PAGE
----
Soon enough, the space will house even more merchandise to appeal to male shoppers, including footwear, home goods, and clothing. “We are a multi-category brand,” Caudill says. “The Runwell is one of our iconic watches—we have a Runwell bike. Eventually, we’ll have a Runwell bag, a Runwell shoe.”
The future site of Todd Reed’s L.A. store
One reason a lifestyle store works so well in the men’s space: Men shop differently than women. They’re not inclined to spend a whole afternoon cruising the mall; they usually want to get the shopping experience over with. So the smartest retailers are giving them a single space that accommodates all the things they may be inspired to purchase. As Morrow told the men at her opening party, “You’ve been underserved. You have shoes, shirts, belts—but you don’t have a clubhouse!”
Todd Reed belt buckle in sterling silver with 13.41 cts. t.w. blue sapphires and 0.01 ct. t.w. raw diamond; $17,545
Jeweler Todd Reed, one of Morrow’s key vendors at Reinhold, has taken the same tack at his flagship in Boulder, Colo., which opened in 2010. Though the store sells mostly women’s jewelry—using the raw diamond aesthetic he practically invented—Reed recognizes that men are among his best clients, so he’s merchandising the store with certain “enticements” designed to help them relax.
“Everything I’m doing is related to the experience around my company,” Reed explains. “Jewelry is part of it. In Boulder, we want to attract different groups that may not be savvy about jewelry. There are certain drinks or smokes on offer. It’s not just macho men’s men or gay men. It has what guys like: books, coffee, and food. Not just women and fast things.”
Todd Reed link bracelet in sterling silver with 3.37 ct. green jade; $2,200
With male clients, Reed says the goal is to make them feel comfortable by employing a customized sales pitch. “I keep minor products—watches, bracelets, and rings—throughout the store,” he says. “No case ever holds more than three to five pieces. Then we have a vault racked out with jewelry, and we cater the presentation to them.”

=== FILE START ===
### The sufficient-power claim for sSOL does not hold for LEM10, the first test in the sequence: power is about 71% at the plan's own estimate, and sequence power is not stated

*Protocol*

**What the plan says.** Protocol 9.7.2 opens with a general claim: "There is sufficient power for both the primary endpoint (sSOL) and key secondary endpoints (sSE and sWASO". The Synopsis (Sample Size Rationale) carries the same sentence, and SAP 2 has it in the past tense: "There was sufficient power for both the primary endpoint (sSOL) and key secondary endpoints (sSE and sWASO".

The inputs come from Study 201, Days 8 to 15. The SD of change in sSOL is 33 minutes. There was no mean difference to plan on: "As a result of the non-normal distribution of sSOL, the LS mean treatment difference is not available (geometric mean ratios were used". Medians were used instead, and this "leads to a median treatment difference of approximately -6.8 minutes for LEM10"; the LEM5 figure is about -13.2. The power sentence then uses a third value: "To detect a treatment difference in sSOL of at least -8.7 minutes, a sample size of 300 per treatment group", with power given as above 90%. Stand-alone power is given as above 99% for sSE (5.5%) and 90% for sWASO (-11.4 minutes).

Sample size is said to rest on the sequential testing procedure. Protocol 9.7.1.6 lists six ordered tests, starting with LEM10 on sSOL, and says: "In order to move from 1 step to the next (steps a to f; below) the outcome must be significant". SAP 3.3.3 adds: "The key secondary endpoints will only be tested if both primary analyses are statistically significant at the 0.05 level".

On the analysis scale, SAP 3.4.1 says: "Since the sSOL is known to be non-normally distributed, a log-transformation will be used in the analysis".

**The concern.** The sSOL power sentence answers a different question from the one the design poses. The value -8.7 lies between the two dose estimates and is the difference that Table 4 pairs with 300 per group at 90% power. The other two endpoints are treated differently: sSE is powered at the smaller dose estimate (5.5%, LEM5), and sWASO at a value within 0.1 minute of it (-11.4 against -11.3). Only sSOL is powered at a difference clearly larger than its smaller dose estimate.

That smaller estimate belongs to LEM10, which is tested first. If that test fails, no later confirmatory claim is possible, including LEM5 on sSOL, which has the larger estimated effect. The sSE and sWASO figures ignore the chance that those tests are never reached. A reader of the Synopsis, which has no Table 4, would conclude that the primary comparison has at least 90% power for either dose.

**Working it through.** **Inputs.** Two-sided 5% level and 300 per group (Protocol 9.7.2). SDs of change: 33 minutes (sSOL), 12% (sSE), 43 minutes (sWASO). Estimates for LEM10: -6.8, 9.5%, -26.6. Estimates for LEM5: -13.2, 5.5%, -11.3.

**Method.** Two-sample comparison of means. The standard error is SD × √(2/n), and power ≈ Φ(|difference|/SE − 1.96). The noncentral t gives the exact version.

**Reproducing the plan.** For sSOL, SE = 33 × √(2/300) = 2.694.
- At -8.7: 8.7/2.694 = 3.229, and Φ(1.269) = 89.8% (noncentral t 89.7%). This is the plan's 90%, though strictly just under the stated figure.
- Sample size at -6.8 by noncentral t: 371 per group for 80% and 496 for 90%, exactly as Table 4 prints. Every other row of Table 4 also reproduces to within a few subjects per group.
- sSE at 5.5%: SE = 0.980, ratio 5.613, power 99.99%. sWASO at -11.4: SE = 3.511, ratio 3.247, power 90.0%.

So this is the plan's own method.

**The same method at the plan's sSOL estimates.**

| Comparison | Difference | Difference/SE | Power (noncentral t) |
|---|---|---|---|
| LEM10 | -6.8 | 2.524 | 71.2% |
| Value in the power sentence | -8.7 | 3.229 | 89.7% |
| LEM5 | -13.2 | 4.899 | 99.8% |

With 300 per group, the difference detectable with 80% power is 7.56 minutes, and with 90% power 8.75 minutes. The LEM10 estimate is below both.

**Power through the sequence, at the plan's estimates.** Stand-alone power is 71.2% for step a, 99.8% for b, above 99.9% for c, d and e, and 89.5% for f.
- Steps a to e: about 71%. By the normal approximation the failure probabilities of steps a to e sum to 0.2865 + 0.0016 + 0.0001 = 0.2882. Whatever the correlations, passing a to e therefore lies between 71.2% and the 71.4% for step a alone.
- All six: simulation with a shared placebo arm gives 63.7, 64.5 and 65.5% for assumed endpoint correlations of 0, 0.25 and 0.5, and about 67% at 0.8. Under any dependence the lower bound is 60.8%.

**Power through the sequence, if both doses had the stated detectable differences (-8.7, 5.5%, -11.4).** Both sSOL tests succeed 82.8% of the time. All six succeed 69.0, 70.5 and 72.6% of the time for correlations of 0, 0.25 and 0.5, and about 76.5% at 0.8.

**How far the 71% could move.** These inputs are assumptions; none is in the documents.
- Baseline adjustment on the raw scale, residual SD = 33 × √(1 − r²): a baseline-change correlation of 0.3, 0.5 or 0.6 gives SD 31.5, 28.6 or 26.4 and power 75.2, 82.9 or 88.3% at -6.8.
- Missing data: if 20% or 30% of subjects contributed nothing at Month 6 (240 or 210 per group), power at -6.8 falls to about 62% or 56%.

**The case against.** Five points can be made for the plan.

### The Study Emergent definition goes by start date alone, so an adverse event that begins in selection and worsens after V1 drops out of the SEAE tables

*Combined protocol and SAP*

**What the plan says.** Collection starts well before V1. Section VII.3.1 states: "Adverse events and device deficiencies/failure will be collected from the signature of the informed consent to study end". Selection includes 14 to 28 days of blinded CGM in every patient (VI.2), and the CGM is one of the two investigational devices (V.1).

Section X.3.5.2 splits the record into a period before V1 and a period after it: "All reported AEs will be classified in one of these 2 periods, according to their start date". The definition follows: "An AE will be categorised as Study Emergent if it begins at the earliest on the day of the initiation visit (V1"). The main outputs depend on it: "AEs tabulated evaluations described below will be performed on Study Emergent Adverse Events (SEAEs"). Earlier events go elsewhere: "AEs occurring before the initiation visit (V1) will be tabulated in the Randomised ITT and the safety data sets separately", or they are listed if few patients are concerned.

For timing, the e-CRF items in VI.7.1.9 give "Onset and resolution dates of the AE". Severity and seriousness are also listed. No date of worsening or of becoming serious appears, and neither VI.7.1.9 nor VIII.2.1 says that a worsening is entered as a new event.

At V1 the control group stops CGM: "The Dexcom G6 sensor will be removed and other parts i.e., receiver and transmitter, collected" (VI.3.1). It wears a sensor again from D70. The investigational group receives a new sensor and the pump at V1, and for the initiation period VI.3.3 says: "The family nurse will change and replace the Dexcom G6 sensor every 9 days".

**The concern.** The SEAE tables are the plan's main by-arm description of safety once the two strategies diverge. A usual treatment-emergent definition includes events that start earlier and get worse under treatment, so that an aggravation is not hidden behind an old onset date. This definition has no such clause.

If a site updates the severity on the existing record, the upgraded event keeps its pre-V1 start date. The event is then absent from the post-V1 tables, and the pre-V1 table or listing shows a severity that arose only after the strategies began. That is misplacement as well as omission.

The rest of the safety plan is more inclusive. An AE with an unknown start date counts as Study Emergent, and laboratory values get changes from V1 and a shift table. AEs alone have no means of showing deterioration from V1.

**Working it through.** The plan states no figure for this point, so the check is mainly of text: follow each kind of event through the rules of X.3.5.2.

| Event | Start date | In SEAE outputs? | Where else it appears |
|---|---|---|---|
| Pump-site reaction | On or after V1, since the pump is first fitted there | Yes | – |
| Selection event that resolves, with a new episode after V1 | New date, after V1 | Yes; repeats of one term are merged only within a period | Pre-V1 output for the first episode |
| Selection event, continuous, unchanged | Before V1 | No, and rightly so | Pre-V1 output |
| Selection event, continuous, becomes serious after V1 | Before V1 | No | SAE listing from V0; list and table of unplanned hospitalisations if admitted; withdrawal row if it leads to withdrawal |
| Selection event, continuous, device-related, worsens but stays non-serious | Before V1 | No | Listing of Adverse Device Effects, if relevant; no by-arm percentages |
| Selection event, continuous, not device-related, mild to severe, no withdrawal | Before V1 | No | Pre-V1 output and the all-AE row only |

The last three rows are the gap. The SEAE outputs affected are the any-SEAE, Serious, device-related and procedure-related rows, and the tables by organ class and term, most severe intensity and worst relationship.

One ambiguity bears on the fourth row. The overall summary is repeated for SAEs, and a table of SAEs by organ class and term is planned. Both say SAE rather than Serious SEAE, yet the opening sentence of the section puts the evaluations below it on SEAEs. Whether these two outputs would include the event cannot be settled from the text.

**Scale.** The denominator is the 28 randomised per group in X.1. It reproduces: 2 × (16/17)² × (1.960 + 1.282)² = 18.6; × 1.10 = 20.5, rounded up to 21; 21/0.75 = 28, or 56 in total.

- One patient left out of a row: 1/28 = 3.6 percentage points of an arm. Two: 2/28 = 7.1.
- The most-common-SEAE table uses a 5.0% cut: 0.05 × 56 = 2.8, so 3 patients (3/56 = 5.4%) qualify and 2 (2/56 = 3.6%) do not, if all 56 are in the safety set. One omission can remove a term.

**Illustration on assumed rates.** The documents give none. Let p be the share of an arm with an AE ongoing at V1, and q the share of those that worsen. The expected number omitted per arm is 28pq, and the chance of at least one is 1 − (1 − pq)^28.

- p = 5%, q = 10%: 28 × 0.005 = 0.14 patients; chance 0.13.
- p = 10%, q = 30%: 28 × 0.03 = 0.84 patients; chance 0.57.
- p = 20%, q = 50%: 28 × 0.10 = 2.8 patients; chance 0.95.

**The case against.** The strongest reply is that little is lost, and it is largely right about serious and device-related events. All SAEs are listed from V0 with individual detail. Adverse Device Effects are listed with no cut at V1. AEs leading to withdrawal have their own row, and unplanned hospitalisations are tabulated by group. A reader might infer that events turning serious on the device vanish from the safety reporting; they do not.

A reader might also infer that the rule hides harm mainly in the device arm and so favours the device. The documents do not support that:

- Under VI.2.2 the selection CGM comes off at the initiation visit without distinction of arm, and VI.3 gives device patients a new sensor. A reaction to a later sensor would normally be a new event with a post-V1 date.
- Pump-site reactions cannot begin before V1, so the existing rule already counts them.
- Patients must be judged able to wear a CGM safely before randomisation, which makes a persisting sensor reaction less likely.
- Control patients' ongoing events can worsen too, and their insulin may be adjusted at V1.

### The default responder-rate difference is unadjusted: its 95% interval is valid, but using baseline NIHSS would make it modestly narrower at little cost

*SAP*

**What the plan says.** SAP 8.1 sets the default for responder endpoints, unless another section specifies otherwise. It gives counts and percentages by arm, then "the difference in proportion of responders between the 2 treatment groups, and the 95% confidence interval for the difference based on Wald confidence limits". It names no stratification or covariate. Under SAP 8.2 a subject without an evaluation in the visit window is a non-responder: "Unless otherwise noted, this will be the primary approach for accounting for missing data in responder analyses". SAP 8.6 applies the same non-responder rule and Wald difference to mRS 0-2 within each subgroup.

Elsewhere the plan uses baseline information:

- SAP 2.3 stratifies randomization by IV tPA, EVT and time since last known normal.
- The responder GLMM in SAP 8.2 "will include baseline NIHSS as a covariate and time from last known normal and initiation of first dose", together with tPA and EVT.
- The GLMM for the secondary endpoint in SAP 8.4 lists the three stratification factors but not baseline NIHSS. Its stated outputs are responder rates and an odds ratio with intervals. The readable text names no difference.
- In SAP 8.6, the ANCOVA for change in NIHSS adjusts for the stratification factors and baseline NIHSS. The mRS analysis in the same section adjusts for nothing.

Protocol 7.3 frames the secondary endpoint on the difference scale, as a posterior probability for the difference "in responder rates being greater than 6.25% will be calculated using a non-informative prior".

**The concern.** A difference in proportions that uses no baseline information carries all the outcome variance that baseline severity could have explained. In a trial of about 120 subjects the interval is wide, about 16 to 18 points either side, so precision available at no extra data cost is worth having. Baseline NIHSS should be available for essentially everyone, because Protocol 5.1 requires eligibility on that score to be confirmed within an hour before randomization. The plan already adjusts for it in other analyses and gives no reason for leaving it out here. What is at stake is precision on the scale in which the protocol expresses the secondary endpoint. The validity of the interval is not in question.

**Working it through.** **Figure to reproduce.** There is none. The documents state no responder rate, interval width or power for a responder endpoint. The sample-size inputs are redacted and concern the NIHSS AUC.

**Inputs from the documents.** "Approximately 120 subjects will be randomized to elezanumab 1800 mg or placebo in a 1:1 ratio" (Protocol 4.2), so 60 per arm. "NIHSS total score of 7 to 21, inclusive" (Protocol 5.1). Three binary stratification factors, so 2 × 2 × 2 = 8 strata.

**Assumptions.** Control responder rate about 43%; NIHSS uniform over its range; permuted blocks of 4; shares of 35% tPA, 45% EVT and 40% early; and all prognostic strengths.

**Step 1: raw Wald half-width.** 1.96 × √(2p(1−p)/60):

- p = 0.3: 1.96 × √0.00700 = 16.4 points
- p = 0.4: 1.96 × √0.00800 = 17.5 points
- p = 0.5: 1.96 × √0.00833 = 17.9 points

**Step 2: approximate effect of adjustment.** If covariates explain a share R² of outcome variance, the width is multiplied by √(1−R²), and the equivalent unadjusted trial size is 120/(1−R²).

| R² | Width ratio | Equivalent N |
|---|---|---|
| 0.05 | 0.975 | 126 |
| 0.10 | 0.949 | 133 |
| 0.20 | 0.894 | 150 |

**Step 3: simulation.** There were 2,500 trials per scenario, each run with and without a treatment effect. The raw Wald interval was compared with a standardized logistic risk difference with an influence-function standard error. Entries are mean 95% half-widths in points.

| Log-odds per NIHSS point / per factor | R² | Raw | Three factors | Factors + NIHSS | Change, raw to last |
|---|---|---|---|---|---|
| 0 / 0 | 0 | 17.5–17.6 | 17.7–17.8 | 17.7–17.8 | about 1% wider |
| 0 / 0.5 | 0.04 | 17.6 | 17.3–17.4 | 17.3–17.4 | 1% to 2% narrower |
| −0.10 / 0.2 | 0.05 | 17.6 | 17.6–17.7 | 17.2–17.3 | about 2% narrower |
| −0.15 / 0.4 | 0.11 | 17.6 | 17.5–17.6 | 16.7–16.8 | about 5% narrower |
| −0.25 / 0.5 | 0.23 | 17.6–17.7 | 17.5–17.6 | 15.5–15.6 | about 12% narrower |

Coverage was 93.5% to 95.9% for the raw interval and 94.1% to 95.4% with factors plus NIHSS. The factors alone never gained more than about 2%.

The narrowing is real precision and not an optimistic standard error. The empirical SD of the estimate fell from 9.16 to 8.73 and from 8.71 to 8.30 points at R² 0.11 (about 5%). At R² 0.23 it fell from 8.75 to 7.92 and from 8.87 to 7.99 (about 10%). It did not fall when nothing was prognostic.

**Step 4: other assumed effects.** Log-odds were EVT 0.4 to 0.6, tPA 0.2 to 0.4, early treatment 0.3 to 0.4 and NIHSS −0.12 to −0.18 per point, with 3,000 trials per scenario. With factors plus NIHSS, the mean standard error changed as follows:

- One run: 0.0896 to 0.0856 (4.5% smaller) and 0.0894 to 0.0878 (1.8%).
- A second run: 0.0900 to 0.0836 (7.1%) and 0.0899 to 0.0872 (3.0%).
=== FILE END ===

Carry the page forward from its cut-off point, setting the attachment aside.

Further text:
Later this year, when Reed opens his second boutique (in Venice, Calif., along trendier-than-thou Abbot Kinney Boulevard), he’ll make men an even bigger focus with a new men’s jewelry collection—featuring jade fashioned into links and chains—that will be a centerpiece of the new space. “For me, L.A. has always been a very men-centric city,” he explains.
Todd Reed men’s ring in 18k yellow gold and silver with patina and 2.59 cts. t.w. diamond cubes; $6,930
Even as Reed embraces the men’s jewelry category, his retail vision is clearly evolving beyond jewelry. “I think the store is going to be very lifestyle-oriented,” he says. “I make so much stuff: leather, watches, jewelry. I make sculptures and I do paintings. I make all our window displays. We want to give people an experience; we want to show them that we’re about more than just products.”
Reed has chosen the right category to bring his new retail vision to life. By all accounts, the men’s segment lends itself well to an experiential retail model. “There are more seasonal things for me to do at Kiyume,” Morrow says. “Soccer season, football season, tennis championships, skiing”—each of those times of the year presents an opportunity to stock seasonal merchandise and hold an event pegged to the festivities.
Men’s ring in 18k yellow gold and palladium and 3.34 cts. t.w. diamond cubes; $16,500; Todd Reed, Boulder, Colo.; 303-442-6280; toddreed.com
For Father’s Day, for example, Morrow has a special father-son promotion planned around matching socks—because they’re never too young to learn about accessories, and Morrow, as her clients well know, is the right woman to teach them.
“I feel like PR is stuck in a fashion rut right now, and your store has finally helped elevate the standard,” Sarah N. Balzac recently wrote on Kiyume’s Facebook page. “Quite frankly, your employees are some of the very few fashionable men out there. Now, please send out a flyer telling men to stop wearing polos, khakis, and their cell phones strapped to their belts!”